SOMETIMES, if the violation isn’t too serious (in their eyes) they’ll agree to some kind of misdemeanor. But WATCH CLOSELY to see if that misdemeanor carries a sentence of MORE THAN 1 year. If it does you’re prohibited from every buying, owning, borrowing – or holding or handling – another firearm. That prohibition is right there on F4473 “Have you ever been convicted of a crime where you could have been sentenced to more than one year in jail?” If your answer is YES, even for a misdemeanor, your gun owning days are over until you get a pardon.

  4. d says:

    I really cannot understand why so many people are so into the the term “mil-spec”.

    After 8.5 years active with 15 months in Iraq during the worst of OIF, I ask these nimrods how many years they have served. Almost each and everyone replies none. I then tell them to enlist, serve a tour in some God forsaken hell he in SE Asia, then come back and tell me all about the mil-spec gear and clothing you had to use.

    Most simply do not understand that mil-spec is nothing more than a term used by the DOD to procure the entire TOE for the US armed forces, and just like everything else in life, mil-spec is just a term on buying the most for the least. Most of what we have has a definite life span, add in the rigors of combat and that life span shrinks been further. Case in point. During WWII, the best tank fielded by the allies was the Soviet T-34. A heavy armed tank with only a Six Week life expectancy once it was placed on the front lines.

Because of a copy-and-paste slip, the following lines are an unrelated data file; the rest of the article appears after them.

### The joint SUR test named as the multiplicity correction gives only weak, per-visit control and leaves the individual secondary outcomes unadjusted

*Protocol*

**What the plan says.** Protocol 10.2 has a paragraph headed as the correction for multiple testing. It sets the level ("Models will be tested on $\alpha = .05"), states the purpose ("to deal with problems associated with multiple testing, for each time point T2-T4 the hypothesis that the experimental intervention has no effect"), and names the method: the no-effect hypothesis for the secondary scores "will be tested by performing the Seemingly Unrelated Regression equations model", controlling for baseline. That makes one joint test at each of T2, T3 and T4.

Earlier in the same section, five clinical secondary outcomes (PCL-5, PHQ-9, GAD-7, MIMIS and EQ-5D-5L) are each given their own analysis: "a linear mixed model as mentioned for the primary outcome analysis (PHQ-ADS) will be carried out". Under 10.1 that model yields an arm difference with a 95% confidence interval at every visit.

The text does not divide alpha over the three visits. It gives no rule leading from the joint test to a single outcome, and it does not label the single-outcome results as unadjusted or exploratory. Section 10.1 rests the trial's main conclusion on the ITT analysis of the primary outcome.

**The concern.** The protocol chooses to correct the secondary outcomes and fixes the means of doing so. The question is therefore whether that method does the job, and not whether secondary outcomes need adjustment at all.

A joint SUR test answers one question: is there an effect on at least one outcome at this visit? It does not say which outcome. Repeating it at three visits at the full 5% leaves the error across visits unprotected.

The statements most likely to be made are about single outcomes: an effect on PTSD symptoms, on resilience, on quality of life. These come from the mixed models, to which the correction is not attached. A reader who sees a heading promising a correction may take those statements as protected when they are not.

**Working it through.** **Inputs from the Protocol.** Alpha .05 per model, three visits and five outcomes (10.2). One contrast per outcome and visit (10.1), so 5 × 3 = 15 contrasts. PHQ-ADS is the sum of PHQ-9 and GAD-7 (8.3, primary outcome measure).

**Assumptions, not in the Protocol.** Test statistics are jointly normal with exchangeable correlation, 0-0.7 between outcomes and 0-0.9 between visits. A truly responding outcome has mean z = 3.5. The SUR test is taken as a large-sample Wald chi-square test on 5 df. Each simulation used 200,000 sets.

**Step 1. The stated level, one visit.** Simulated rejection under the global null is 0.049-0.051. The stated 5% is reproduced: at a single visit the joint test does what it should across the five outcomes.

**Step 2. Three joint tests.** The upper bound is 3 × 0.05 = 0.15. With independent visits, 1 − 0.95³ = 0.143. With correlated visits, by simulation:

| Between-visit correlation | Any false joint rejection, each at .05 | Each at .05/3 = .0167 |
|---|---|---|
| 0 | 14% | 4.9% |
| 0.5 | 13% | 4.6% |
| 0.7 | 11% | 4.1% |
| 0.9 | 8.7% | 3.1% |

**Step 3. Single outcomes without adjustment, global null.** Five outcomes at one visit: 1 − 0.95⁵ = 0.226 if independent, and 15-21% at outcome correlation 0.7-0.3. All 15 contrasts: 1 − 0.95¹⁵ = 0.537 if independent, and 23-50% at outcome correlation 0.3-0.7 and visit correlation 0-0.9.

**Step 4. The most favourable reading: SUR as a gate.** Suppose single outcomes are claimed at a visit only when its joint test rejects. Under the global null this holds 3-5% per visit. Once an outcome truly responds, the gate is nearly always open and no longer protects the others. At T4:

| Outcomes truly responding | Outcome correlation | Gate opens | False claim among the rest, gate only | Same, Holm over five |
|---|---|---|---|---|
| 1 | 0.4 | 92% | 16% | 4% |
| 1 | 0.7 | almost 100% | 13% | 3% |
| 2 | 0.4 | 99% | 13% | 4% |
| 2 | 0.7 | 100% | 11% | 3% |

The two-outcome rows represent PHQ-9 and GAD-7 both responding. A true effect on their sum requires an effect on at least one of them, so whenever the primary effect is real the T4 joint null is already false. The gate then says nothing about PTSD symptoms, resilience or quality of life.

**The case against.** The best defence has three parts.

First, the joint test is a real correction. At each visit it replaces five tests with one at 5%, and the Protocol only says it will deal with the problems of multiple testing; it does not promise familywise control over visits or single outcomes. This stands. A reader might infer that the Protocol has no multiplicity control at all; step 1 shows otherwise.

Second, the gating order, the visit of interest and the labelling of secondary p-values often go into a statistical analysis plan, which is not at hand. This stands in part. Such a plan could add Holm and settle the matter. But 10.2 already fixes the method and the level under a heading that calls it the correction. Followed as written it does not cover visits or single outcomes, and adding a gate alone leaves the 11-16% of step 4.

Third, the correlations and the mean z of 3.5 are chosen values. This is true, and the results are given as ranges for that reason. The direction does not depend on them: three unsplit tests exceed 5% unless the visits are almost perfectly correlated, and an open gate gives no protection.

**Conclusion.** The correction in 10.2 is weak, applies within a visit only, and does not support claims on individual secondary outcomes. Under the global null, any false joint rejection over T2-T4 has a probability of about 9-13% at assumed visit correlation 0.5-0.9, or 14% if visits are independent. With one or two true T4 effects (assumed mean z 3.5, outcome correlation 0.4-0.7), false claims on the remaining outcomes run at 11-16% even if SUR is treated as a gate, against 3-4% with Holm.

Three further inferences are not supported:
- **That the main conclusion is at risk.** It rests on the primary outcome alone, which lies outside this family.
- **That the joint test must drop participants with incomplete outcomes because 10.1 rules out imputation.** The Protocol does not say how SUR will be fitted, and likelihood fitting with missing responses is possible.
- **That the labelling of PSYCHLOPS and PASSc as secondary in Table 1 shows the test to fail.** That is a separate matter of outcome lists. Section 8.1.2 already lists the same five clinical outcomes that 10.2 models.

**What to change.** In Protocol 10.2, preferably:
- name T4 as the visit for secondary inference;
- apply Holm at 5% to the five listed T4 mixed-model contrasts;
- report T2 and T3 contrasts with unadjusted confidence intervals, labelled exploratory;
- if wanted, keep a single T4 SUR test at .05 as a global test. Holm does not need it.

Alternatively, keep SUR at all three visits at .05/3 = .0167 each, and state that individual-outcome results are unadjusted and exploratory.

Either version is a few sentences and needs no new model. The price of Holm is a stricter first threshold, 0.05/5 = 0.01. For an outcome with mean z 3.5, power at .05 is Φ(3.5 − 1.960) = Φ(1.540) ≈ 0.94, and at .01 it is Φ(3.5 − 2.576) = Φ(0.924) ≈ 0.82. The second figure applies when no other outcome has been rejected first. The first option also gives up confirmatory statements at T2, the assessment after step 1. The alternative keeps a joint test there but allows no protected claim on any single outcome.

• Boots says:

      Good points, d. 95-99% of guys who use the term mil spec don’t know what it means. They think it means that their lower, etc has the same dimensions as what an issue lower has (apart from the full auto parts and sear relief cut in the rear of the FCC pocket). What mil spec means is much more than that.